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J Cell Sci. 2014 Jun 1;127(Pt 11):2565-76. doi: 10.1242/jcs.149088. Epub 2014 Apr 2.

Regulation of Rac1 translocation and activation by membrane domains and their boundaries.

Author information

1
Robert M. Berne Cardiovascular Research Center, University of Virginia, Charlottesville, VA 22908, USA Department of Microbiology, University of Virginia, Charlottesville, VA 22908, USA konstadinos.moissoglu@nih.gov martin.schwartz@yale.edu.
2
Center for Membrane Biology, University of Virginia, Charlottesville, VA 22908, USA Department of Molecular Physiology and Biological Physics, University of Virginia, Charlottesville, VA 22908, USA.
3
Robert M. Berne Cardiovascular Research Center, University of Virginia, Charlottesville, VA 22908, USA Department of Microbiology, University of Virginia, Charlottesville, VA 22908, USA.
4
Robert M. Berne Cardiovascular Research Center, University of Virginia, Charlottesville, VA 22908, USA Department of Microbiology, University of Virginia, Charlottesville, VA 22908, USA Department of Biomedical Engineering, University of Virginia, Charlottesville, VA 22908, USA konstadinos.moissoglu@nih.gov martin.schwartz@yale.edu.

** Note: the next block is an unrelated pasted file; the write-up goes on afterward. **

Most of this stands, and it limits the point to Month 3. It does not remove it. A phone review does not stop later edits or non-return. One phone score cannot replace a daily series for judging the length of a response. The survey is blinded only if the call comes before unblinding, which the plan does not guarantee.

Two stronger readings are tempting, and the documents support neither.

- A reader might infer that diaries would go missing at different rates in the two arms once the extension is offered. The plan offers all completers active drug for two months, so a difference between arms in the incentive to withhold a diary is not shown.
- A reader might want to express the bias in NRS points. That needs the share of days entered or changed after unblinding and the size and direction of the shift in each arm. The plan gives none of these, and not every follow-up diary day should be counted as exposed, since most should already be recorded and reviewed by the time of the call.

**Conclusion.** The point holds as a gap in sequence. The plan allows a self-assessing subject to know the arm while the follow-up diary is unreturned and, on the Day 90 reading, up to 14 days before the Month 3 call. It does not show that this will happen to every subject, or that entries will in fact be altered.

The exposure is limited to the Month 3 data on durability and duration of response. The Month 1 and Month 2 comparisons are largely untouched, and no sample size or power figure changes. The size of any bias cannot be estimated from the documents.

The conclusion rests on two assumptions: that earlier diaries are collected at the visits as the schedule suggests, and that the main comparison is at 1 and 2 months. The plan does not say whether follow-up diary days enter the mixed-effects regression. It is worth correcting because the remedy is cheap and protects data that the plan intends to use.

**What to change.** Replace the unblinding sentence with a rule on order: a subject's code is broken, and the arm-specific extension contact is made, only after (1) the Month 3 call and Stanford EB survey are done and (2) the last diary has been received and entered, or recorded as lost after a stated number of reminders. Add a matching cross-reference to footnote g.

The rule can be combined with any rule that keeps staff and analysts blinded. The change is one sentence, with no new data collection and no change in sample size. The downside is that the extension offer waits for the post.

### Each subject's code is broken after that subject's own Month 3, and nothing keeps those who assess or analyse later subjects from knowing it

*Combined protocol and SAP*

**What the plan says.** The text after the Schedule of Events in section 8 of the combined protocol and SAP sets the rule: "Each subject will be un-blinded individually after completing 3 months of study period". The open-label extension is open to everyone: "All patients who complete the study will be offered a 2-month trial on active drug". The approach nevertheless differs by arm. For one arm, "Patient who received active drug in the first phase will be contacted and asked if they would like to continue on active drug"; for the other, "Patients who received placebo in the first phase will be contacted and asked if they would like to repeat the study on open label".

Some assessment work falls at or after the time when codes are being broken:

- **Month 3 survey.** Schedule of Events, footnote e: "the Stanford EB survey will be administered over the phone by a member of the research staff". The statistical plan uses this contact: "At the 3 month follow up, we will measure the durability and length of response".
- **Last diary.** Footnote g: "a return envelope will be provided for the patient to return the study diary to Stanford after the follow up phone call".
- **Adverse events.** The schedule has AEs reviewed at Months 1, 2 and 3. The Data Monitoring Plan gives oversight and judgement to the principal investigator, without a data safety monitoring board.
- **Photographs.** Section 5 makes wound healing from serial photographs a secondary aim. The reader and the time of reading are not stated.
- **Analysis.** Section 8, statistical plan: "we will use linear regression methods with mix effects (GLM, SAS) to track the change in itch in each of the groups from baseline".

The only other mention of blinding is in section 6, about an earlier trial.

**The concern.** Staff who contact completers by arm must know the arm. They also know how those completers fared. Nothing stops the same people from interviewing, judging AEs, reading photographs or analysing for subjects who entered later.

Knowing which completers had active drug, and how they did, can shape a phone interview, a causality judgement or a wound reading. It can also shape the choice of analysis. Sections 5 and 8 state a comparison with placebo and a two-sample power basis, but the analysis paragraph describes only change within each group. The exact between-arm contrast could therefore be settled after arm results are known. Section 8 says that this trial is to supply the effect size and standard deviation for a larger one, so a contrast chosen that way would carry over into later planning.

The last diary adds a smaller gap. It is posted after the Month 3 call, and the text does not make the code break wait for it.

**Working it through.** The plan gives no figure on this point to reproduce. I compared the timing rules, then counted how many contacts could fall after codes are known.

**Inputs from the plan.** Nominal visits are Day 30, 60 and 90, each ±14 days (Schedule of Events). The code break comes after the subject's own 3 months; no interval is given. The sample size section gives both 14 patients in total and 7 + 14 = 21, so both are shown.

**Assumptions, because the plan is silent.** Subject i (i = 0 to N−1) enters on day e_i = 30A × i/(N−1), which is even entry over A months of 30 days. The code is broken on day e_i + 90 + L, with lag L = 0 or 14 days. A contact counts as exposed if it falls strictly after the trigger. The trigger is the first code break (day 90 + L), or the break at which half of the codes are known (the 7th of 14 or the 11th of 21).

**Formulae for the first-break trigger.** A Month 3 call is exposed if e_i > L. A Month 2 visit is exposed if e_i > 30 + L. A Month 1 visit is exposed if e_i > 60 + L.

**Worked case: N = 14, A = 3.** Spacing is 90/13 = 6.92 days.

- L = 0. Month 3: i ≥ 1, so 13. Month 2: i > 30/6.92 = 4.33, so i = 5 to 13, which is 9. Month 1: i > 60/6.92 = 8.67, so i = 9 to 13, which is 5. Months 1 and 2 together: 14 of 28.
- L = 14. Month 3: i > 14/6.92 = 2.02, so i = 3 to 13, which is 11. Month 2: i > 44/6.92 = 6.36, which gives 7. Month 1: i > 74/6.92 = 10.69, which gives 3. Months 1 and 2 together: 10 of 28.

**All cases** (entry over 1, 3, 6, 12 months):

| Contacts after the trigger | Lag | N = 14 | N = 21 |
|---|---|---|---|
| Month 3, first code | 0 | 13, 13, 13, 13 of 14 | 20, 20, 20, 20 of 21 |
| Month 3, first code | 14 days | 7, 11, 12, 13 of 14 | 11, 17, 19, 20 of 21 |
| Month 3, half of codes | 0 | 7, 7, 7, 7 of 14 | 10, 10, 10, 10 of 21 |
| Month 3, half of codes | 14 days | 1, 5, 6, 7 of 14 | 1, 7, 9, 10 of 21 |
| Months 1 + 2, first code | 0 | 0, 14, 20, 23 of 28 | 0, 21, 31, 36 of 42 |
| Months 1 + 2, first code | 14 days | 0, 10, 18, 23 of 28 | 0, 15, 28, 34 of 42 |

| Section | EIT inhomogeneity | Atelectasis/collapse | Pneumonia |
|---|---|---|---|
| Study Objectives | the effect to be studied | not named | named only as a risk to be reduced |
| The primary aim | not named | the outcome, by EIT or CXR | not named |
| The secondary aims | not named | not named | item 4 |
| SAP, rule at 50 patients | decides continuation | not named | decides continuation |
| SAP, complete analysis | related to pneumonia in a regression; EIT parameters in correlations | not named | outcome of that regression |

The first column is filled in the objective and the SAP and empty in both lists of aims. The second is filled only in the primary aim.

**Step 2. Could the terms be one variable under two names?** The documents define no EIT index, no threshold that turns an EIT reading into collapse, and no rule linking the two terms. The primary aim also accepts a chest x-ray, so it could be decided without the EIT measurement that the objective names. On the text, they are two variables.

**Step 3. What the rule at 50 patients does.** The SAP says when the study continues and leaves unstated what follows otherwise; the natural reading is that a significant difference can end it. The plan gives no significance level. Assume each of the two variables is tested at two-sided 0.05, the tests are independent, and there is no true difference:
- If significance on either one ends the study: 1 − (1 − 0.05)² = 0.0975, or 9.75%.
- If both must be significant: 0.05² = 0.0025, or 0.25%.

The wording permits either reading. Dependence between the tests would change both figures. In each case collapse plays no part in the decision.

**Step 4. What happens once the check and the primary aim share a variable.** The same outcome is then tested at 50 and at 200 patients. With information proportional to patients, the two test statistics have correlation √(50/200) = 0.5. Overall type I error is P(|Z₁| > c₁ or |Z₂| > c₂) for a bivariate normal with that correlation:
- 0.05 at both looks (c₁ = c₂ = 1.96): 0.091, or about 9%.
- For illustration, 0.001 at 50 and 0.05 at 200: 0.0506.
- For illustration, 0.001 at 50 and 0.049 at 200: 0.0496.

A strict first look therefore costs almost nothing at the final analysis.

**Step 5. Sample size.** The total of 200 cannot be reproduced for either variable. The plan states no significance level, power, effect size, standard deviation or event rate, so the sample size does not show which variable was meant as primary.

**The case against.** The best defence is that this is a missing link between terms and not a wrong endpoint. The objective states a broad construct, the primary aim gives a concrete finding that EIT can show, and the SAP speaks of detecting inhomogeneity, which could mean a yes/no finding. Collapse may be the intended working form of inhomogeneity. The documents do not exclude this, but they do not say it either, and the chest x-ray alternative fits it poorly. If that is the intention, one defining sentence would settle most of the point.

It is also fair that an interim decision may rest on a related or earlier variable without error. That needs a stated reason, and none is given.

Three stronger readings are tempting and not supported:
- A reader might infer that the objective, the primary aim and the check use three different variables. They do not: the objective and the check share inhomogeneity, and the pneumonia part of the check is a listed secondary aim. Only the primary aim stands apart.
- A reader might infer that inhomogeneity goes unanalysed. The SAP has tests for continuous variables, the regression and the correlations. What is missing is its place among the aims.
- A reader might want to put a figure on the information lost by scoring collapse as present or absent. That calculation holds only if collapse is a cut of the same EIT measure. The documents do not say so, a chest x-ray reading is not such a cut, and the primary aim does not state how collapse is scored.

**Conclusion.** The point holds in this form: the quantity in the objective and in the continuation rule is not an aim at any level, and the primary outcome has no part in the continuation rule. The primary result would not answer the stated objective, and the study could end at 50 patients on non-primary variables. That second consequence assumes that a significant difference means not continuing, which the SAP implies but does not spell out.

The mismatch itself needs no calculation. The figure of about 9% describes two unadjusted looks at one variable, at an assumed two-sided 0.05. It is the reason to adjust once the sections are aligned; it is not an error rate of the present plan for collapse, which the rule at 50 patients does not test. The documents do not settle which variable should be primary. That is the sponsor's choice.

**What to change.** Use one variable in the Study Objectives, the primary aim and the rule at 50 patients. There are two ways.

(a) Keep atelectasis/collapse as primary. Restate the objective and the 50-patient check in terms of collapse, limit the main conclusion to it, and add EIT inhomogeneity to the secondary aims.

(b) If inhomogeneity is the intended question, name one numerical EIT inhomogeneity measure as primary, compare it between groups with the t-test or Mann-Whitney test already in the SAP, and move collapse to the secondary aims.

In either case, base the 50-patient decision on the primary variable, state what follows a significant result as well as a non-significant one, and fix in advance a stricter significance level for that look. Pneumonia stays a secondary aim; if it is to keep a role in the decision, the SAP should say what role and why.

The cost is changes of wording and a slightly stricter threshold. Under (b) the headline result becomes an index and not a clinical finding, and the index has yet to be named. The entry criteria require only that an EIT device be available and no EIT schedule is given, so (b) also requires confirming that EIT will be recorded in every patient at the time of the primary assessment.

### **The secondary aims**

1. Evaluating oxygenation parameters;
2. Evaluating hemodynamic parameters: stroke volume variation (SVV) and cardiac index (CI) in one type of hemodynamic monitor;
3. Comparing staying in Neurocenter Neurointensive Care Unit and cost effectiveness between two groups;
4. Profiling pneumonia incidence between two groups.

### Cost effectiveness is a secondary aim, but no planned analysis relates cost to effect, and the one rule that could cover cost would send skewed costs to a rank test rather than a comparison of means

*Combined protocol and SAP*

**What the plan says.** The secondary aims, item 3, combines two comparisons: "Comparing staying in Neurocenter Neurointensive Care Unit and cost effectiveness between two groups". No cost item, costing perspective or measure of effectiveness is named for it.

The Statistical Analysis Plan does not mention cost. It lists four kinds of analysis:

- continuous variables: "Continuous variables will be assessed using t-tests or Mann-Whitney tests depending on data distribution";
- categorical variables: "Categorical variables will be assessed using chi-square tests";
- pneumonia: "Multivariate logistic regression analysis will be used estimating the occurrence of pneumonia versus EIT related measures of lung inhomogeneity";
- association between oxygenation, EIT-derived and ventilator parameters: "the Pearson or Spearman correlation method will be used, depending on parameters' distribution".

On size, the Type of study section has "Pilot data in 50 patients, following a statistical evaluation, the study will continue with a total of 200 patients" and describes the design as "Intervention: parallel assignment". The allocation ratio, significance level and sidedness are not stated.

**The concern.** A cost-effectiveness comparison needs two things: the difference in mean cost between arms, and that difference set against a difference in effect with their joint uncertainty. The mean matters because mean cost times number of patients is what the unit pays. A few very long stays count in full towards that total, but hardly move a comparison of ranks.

Abstract

The activation of Rac1 and related Rho GTPases involves dissociation from Rho GDP-dissociation inhibitor proteins and translocation to membranes, where they bind effectors. Previous studies have suggested that the binding of Rac1 to membranes requires, and colocalizes with, cholesterol-rich liquid-ordered (lo) membrane domains (lipid rafts). Here, we have developed a fluorescence resonance energy transfer (FRET) assay that robustly detects Rac1 membrane targeting in living cells. Surprisingly, FRET with acceptor constructs that were targeted to either raft or non-raft areas indicated that Rac1 was present in both regions. Functional studies showed that Rac1 localization to non-raft regions decreased GTP loading as a result of inactivation by GTPase-activating proteins. In vitro, Rac1 translocation to supported lipid bilayers also required lo domains, yet Rac1 was concentrated in the liquid-disordered (ld) phase. Single-molecule analysis demonstrated that translocation occurred preferentially at lo-ld boundaries. These results, therefore, suggest that Rac1 translocates to the membrane at domain boundaries, then diffuses into raft and non-raft domains, which controls interactions. These findings resolve discrepancies in our understanding of Rac biology and identify novel mechanisms by which lipid rafts modulate Rho GTPase signaling.

KEYWORDS:

Domain boundaries; FRET; Lipid rafts; Rac; Supported bilayers

PMID:
24695858
PMCID:
PMC4038948
DOI:
10.1242/jcs.149088
[Indexed for MEDLINE]
Free PMC Article

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